Bush administration moves to block inquiries into CIA’s destruction of torture tapes

The Bush administration has taken aggressive steps to undermine congressional and judicial inquiries into the CIA’s destruction of videotapes showing the torture of at least two prisoners. The move is only the latest demonstration of the administration’s lawlessness and contempt for democratic and constitutional norms.

The tapes in question recorded hundreds of hours of interrogation of two alleged Al Qaeda members, Abu Zubaydah and Abd al-Rahim al-Nashiri, both captured by the CIA in 2002. Among the techniques used on the prisoners was water-boarding, a notorious torture method involving the near-drowning of the prisoner. Earlier this month, CIA director Michael Hayden acknowledged that the intelligence agency had destroyed the tapes in November 2005.

Since that admission, it has become clear that the Bush administration and leading congressmen of both parties knew about the CIA torture program and the existence of the tapes for years before the tapes were destroyed. The White House and officials in the Justice Department and CIA are now implicated in both the crime of torture and possible obstruction of justice and perjury in relation to the tapes’ destruction.

Even as it works to squelch inquiries into past torture, the White House and its congressional allies have moved to block a bill that would ban the CIA from using “enhanced interrogation techniques,” including water-boarding, in the future. Senate Republicans are using a procedural technicality to strip language from a bill passed by the House of Representatives that would require the CIA to follow the same rules as the US military. Bush has threatened to veto the bill if it gets through the House and Senate.

Late last week, the administration indicated that it would not cooperate with inquires announced by the Judiciary and Intelligence committees in the House and Senate.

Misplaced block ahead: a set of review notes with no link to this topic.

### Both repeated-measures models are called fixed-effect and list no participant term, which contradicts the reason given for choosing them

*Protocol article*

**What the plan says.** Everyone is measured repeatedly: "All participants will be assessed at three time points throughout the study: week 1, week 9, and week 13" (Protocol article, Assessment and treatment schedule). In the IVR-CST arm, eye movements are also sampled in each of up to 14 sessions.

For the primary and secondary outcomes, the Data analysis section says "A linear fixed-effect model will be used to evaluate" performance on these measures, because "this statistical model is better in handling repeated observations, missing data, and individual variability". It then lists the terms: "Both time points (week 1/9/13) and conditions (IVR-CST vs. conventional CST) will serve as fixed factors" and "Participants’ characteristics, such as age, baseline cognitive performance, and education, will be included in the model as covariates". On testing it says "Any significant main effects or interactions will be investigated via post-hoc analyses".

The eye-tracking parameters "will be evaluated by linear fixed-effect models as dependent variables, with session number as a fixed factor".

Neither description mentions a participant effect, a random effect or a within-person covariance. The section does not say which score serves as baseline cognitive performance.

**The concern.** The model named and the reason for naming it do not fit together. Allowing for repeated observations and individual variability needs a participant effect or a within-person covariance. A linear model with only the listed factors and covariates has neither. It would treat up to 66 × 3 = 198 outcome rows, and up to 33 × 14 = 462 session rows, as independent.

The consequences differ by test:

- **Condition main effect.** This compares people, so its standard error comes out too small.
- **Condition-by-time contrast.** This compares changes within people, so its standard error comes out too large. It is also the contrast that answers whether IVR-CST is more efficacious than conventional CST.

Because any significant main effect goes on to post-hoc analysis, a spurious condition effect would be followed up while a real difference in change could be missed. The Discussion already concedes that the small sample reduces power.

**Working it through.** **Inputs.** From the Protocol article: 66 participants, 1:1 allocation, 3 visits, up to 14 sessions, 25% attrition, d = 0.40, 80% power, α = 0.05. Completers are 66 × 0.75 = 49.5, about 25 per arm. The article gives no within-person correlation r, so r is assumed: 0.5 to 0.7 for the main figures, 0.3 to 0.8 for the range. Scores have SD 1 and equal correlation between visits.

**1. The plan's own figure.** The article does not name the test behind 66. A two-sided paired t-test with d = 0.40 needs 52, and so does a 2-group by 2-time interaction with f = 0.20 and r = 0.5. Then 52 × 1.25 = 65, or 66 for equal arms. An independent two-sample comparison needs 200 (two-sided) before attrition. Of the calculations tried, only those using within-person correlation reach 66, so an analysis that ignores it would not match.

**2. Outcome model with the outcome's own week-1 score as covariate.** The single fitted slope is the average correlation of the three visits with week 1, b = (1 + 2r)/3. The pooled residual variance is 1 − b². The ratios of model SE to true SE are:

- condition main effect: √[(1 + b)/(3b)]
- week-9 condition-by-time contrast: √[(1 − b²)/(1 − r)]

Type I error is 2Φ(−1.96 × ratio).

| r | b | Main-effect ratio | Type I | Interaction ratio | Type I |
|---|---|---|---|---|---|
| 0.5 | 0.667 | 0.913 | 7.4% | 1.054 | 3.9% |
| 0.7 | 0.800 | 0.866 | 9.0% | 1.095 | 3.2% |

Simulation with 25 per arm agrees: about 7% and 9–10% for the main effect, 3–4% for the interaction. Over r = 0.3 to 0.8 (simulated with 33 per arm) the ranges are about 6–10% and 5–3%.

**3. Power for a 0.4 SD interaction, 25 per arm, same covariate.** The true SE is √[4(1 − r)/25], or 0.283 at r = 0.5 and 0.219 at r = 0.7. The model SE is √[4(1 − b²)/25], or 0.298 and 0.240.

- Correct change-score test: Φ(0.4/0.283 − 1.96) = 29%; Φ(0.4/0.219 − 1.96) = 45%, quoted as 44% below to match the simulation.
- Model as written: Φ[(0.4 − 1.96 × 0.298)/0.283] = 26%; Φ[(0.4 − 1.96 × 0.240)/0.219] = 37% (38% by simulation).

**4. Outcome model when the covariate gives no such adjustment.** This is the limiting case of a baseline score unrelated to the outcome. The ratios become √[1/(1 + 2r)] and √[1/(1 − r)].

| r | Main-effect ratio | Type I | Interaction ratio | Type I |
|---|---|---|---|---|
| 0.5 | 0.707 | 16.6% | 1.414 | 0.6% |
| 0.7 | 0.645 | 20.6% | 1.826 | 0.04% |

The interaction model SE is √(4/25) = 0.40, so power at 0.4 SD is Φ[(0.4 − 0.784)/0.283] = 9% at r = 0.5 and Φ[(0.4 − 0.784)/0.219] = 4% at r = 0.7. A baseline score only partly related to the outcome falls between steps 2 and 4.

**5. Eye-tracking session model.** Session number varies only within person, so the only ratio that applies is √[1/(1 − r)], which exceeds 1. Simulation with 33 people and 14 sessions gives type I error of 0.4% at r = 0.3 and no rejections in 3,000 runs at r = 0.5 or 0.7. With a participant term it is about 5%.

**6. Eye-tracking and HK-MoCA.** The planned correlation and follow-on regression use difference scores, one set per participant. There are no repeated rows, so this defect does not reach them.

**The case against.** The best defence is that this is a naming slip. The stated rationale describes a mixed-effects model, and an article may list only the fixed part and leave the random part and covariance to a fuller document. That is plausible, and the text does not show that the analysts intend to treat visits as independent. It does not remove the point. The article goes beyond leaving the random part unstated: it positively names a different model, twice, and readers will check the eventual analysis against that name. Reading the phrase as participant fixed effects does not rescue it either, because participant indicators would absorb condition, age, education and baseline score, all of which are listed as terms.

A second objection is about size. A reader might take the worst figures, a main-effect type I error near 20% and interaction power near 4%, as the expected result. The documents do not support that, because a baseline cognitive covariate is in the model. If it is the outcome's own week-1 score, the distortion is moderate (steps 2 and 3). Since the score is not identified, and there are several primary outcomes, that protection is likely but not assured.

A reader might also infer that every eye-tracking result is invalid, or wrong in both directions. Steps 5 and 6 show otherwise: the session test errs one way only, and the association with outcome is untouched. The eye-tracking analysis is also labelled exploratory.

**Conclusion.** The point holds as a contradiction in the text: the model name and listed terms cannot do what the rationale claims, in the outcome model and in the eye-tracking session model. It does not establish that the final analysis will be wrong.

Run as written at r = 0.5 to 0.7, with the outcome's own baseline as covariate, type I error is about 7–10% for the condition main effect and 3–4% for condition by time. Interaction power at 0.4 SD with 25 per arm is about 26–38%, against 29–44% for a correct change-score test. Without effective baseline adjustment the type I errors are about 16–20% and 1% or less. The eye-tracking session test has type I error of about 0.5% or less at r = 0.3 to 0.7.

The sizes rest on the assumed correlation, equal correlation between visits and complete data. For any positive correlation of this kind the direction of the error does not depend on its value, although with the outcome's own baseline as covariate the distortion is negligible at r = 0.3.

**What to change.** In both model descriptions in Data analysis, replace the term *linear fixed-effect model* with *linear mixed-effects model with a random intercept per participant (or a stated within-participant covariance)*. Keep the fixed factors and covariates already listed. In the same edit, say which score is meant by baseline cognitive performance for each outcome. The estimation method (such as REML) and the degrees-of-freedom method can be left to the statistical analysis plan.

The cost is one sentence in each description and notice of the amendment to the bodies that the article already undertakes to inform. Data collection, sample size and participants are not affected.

In a letter to members of the Senate Judiciary Committee, Attorney General Michael Mukasey made the absurd declaration that any cooperation with congressional investigations would raise questions as to the independence of the Justice Department’s own inquiry. “At my confirmation hearing, I testified that I would act independently, resist political pressure and ensure that politics plays no role in cases brought by the Department of Justice,” Mukasey wrote. Therefore, “I will not at this time provide further information in response to your letter.”

Thus Mukasey, in Orwellian fashion, defends bowing to political pressure from the White House in the name of “resisting political pressure.”

The Senate committee had requested from Mukasey an account of the Justice Department’s role in and knowledge of the tapes’ destruction. Mukasey was confirmed as attorney general with the support of several key Democratic leaders last month, despite his refusal to condemn water-boarding as torture. Among those voting for Mukasey were key Democrats on the Senate Judiciary Committee—Dianne Feinstein of California and Charles Schumer of New York.

Also last week, the House Intelligence Committee requested testimony from CIA officials, including Jose Rodriguez, the former head of clandestine operations who has been named as the individual who authorized the tapes’ destruction, and John Rizzo, the top lawyer at the CIA. The committee has also requested that the CIA turn over documents and e-mails relating to the decision to destroy the videotapes.